"The people out here like it because it's more of a Family atmosphere," said senior Aaron Mathison. "You're close to your friends and you can be friends with anybody in school because you know who they are. In the States you blend in. If you don't want to be noticed for something, you're not noticed."

Mathison explained that it's a far cry from where he was back in the U.S., in Florida, where he had more than 300 kids in his class. "Most of the people walking down the hall you don't know and won't ever know," he said. "You only have a few friends, and you don't get along with everybody or you wouldn't hang out with them after school."

With a 3.9 grade point average, Mathison is applying to the Army, Navy and Coast Guard service academies.

He's not the only one headed off to the military, either. Two of his classmates are headed to the Army: Darryl Lorok and Robin Loeak. Both are Marshallese citizens who live on Ebeye, just north of Kwajalein. They've attended the American schools on Kwajalein since kindergarten as "rikatak" students. The Marshallese word means "guest."

Each year, five new Marshallese children from Ebeye are accepted into the American school system on Kwajalein, and are allowed to stay from kindergarten through 12th grade.

"They send 25 kids over from the preschools and kindergartens there and we screen them and look for things we think will make them successful -- we pick the top five," said Robinson. There are about 65 total slots for Marshallese in the Kwajalein school system -- about 20 percent of the student body.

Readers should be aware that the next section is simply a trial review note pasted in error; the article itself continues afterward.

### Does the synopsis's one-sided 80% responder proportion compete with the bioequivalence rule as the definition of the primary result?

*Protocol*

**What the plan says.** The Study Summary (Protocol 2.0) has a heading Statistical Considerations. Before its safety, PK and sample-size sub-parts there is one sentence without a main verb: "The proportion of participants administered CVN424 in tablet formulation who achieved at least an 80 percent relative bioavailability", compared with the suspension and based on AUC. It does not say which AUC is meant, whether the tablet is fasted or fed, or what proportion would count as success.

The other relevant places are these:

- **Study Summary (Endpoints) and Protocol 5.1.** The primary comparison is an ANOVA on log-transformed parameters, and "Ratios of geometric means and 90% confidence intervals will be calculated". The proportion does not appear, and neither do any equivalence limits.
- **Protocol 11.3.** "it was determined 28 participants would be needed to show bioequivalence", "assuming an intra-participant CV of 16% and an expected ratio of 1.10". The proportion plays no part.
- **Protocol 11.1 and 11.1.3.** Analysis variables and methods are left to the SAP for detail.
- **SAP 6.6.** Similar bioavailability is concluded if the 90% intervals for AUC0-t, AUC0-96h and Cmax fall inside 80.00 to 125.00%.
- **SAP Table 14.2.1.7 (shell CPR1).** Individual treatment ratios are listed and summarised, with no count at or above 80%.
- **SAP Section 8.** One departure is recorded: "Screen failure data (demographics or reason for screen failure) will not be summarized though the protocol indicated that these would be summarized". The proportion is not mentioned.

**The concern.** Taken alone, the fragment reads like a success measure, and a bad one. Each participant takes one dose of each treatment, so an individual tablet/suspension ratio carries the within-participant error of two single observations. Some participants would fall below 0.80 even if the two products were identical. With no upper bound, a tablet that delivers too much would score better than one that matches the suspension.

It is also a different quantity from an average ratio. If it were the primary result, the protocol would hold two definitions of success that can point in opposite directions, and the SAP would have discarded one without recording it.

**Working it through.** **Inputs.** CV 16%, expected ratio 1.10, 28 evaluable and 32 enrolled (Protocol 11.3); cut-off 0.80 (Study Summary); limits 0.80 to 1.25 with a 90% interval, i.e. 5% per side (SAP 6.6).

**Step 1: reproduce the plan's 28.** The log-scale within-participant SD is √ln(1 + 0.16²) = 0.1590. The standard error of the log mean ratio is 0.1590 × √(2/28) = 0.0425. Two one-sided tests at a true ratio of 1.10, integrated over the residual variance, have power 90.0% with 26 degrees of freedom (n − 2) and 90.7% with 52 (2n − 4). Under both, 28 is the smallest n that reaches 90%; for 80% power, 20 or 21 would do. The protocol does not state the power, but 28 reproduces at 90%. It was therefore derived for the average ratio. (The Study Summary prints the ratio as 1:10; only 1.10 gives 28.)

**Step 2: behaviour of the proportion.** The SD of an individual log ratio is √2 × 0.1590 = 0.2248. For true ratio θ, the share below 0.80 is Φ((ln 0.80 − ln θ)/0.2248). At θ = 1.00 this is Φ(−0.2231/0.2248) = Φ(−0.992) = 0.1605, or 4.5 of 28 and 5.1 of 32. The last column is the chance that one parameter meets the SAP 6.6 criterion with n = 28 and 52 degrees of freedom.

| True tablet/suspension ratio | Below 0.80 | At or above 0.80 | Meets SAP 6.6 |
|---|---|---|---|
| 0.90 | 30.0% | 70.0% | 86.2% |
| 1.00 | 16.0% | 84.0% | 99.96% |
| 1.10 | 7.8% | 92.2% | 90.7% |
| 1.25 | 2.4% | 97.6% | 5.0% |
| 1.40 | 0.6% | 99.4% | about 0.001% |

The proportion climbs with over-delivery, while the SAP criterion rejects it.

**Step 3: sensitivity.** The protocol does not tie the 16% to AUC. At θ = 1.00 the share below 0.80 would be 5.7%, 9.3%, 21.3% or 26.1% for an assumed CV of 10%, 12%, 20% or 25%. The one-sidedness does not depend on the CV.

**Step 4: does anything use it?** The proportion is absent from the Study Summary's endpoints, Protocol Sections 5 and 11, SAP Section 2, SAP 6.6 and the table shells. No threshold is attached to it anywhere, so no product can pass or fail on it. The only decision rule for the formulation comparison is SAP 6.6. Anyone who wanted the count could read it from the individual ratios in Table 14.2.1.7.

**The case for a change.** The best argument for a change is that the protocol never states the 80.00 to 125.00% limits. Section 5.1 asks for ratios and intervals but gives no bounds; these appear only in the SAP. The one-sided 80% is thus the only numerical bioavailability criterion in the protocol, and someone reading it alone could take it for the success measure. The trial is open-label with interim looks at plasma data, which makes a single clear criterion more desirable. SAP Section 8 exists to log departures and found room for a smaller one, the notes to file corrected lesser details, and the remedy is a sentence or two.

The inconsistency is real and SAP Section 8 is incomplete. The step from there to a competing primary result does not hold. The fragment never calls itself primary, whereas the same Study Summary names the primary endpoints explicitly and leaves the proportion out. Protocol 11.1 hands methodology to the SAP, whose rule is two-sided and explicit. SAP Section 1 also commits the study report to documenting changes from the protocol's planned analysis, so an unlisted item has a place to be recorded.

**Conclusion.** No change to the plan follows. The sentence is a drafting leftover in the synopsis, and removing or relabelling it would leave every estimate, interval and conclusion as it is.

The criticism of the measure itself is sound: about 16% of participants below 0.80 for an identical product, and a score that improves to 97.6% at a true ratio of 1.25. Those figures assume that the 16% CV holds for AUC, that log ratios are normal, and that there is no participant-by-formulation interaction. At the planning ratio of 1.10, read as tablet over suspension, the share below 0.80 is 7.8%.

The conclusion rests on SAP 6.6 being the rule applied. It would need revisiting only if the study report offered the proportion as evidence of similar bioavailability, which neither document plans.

A school building sits amidst palm trees. An American flag on a pole flies on the right side.
Kwajalein Junior-Senior High School.

Loeak likes to study physics and math in school, and plans to eventually serve as a behavioral health specialist in the Army after graduation. Lorok said he would serve as a generator mechanic.

"I chose to go to the Army because I thought it was an opportunity, a door that can be opened to a brighter future," Loeak explained. "There are a lot of benefits and financial help."

Both plan to use their access to the Army -- as Marshallese citizens with benefits under the Compact of Free Association with the U.S. -- to catapult themselves toward a better future.

"It'll be just four years until I'm eligible for the grants and the G.I. Bill so I can go to school," Lorok said. "I'm hoping to go in the Army for four years, then go to college after that to get a degree in political science. Then I'll come back to the Marshall Islands and help the Marshallese community."